Chupka also emphasized COVID-19’s impact on medicine, which led to the rapid adoption of telemedicine, which wasn’t as widely used in the U.S. She then highlighted its effects on education and how people were forced into developing virtual school, which has resulted in some struggles but also some innovations.
Chupka then discussed the impact of COVID-19 on digital event technologies, which were rapidly adopted across the world. Although nothing can currently fully replicate the face-to-face experience, it has been and will continue to be an interesting challenge, she said.
Additionally, Chupka discussed the impact of COVID-19 on the hotel and airport industries, whose business partly comes from large conferences. There has been a very fast implementation of touchless systems, telemedicine, automated technologies, holograms and even robots as a result of the pandemic, she said.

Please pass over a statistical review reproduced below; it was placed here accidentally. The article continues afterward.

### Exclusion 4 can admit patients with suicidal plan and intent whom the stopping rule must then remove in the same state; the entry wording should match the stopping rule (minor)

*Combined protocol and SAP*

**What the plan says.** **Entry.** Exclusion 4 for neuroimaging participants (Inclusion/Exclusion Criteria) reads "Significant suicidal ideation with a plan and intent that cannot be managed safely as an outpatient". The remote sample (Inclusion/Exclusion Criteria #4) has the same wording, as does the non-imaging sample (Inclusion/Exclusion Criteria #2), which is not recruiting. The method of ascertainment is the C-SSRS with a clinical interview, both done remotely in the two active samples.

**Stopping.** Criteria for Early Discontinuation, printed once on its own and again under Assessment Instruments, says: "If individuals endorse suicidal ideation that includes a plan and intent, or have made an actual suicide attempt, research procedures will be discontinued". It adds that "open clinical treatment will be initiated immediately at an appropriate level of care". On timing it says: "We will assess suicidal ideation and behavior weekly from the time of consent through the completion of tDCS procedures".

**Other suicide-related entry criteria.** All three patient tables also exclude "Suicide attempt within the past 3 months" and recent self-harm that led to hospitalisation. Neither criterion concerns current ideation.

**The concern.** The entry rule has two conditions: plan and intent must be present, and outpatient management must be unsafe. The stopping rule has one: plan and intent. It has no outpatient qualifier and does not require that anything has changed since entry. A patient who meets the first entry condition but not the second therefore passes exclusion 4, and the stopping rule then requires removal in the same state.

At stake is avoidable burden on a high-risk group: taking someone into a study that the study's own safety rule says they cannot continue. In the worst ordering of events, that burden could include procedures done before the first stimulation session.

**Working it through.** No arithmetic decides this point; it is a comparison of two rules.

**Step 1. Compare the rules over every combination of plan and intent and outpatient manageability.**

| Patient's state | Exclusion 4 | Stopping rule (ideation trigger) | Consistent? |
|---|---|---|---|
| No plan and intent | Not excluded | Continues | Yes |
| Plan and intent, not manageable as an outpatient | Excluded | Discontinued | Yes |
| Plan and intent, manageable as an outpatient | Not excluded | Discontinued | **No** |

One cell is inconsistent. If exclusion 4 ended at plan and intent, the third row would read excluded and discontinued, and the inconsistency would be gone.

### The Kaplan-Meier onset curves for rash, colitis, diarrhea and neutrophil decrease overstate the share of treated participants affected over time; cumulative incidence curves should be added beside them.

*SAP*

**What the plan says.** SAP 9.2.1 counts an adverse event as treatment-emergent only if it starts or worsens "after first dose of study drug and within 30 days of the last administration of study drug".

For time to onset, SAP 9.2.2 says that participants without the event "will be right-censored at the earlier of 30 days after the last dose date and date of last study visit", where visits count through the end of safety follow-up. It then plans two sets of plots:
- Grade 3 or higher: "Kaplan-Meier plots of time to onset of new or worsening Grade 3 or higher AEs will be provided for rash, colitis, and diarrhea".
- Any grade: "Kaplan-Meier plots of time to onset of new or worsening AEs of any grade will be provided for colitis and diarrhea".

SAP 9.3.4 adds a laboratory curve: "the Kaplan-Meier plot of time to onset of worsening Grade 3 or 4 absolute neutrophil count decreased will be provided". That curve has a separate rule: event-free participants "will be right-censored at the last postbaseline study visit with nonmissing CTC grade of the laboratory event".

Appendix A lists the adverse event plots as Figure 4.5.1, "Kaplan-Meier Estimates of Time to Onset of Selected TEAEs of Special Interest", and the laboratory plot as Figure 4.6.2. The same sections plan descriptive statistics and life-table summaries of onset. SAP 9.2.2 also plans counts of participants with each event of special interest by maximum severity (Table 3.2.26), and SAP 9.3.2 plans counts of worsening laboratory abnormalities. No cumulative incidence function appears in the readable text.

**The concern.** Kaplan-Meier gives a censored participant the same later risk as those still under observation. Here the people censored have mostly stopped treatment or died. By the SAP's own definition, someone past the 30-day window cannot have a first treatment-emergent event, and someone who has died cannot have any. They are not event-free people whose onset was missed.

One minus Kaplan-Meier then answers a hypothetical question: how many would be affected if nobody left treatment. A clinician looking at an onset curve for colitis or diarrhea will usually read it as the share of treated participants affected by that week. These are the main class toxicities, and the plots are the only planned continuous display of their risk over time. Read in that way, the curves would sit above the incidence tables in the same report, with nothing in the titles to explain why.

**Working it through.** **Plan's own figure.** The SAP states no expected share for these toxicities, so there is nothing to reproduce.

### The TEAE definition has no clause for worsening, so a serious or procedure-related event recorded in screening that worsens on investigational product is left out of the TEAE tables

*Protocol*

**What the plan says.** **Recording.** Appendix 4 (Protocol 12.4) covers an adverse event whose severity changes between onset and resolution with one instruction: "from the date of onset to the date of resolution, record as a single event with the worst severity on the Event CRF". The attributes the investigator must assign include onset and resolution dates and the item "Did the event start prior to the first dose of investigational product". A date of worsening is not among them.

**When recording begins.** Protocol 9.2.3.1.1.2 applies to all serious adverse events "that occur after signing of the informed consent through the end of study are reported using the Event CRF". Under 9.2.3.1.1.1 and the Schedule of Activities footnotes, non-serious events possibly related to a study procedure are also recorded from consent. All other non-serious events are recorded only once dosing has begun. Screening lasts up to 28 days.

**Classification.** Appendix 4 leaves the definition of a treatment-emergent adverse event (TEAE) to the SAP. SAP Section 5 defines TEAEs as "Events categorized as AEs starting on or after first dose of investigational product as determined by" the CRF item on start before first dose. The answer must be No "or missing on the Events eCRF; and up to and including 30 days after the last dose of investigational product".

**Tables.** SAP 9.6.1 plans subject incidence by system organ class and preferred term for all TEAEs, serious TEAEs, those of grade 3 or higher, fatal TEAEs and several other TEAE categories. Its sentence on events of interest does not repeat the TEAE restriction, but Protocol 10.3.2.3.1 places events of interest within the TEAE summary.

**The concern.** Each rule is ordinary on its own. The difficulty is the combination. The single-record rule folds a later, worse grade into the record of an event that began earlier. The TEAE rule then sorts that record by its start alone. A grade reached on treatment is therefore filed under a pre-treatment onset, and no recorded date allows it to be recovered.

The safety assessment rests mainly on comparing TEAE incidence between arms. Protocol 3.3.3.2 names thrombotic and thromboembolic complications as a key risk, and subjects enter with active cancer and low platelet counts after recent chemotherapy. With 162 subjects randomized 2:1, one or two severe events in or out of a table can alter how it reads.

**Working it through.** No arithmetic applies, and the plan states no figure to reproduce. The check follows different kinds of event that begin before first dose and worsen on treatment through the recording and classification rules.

“I think what we’re going to see in the future is that this isn’t going to go away,” she said. “There’s going to be a better mix that we’ll see in live events plus virtual that are tacked onto it.”
The next speaker was John Wagner, who recently retired from U.S. Customs and Border Protection. He discussed the development of a touchless system to verify travelers and reduce congestion in airports. COVID-19 emphasized the need for this kind of technology, he said.
During the development process, Wagner and his team realized the key to building the most efficient version of this system was to focus on the travel experience, which requires travelers to repeatedly pull out their passports for verification while going through an airport.